The Magic House takes visitors on trips to India

The Magic House takes visitors on trips to India

Carrie Hutchcraft

ST LOUIS: The Magic House, St. Louis Children’s Museum’s newest cultural exhibit, Namaste India, opens to the public on Tuesday, May 25.2021

From Bollywood to the Taj Mahal, and from riding a Tuktuk to enjoying the unique scents of popular Indian spices, visitors at the Magic House will soon have the opportunity to experience the wonders of India, a country rich in colorful traditions with a focus on the future.

While encouraging global awareness and cultural appreciation, the Magic House’s exhibit features the vibrant art, food and traditions of the timeless Indian culture. With the goal to inspire visitors to compare the similarities and differences between their lives and those of children in the country of India, Namaste India will feature a variety of immersive environments including a dhaba (restaurant), marketplace, tuktuk (or motorized rickshaw), home and school as well as iconic spaces like the Taj Mahal and Bollywood.

To provide authenticity and cultural accuracy, Namaste India was created in partnership with the St. Louis Indian community. The Magic House formed the Namaste India advisory committee, made up of 32 professionals from around the St. Louis area, all of Indian heritage. Formed with input from the St. Louis Mosaic Project, the committee played a critical role in the exhibit creation process.

Namaste India will join The Magic House’s nationally traveling cultural exhibit series currently featuring Children’s China, Kenya’s Kids and Argentina’s Niños. The cultural series is designed to help children and families build an interest and empathy for the diverse cultures from around the world. “We are thrilled to open our newest cultural exhibit featuring what life is like for children in India today,” said Beth Fitzgerald, President of The Magic House.  “We look forward to introducing families to India’s vibrant cultural traditions.” 

namaste India_logoNamaste India is made possible thanks to generous donors, including lead gifts from the Asian American Chamber of Commerce, Bal Vihar of St. Louis, Bayer Fund, CEdge, Daugherty Business Solutions, Mastercard, Tim and Elizabeth Swank and Linda and Jesse Hunter as well as additional generous individual donors. The exhibit is scheduled to open to the public on Tuesday, May 25, 2021 and will remain at The Magic House through April 2022 before beginning a national tour of children’s museums. Namaste India is included with admission to the Museum.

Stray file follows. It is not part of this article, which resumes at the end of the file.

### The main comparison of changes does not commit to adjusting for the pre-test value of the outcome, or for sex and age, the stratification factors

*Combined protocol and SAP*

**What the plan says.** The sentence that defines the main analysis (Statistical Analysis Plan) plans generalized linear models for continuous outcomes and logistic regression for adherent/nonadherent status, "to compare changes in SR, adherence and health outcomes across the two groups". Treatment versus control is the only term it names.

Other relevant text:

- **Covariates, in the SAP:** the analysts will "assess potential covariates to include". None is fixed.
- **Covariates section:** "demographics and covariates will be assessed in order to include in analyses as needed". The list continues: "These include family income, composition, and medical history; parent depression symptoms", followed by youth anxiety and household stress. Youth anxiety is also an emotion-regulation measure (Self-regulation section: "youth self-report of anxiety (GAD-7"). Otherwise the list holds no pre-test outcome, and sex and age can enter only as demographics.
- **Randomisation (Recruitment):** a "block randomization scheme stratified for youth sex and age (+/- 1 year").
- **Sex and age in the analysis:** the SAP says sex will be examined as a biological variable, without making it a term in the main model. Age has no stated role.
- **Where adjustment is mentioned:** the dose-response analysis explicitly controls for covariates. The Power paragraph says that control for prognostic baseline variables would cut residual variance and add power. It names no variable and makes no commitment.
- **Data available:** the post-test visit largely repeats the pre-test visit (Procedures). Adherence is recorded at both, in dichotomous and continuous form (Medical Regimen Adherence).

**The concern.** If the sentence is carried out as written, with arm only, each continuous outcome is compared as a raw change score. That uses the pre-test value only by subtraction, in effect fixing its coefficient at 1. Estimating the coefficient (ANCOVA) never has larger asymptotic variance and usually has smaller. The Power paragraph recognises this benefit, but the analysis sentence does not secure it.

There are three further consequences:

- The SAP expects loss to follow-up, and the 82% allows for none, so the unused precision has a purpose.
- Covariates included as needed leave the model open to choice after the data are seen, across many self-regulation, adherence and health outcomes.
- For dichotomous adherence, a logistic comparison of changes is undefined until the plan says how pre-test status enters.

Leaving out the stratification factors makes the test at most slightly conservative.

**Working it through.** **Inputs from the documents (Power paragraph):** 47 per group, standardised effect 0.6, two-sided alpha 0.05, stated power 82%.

Featured Namaste India Experiences:

Bollywood: Walk a red carpet and pose for a glamorous photo-op dressed in colorful sarees and other traditional clothing. Visitors can watch clips from famous Bollywood movies and learn more about the biggest film industry in the World.

TukTuk: Guests will take a simulated ride in a three-wheeled tuktuk, a motorized rickshaw found throughout India. Families can pay for their ride using QR code payment technology, just like they do in India.

Cricket: Visitors will learn about the popular game of cricket, the second most popular sport in India and the World. Children can don the jerseys from India’s national team and practice “bowling” or throwing a ball at a wicket target.

School: Families will learn about a traditional school day for children in India. Students will study the geography and diversity of India as well as learn Hindi words and numbers. Children will create their own Republic of India flag and a tiger mask, the national animal of India.

Family Home: Visitors will explore a traditional home featuring an entrance decorated with a rangoli and filled with other traditional Indian art forms. Children can pack a lunch for school in a tiffin box, a unique metal stackable lunch box used throughout India  Children can harvest vegetables and practice yoga in the home’s backyard

Marketplace: At the Spice Market, children will test their senses by smelling popular spices like turmeric, cumin and cloves. At the Sweet Shop, families can arrange a mithai box, a display of traditional Indian sweets. At the Fabric Market, visitors will try their hand at block printing, a traditional Indian art form still practiced today. At the Street Food Cart, children can use QR code technology to purchase a healthy treat.

Dhaba: At this roadside restaurant, families will prepare roti, a traditional flatbread cooked in a clay tandoor over. Children will serve tandoori chicken and other traditional dishes to guests at a unique table.

The Magic House a not-for-profit participatory museum that provides hands-on learning experiences that spark imagination and develop problem-solving, is serving more than 550,000 visitors annually, The Magic House opened in 1979 and has 55,000 square feet of hands-on exhibits in 2019.  For additional information, please call or text 314.822.8900 or visit The Magic House online at

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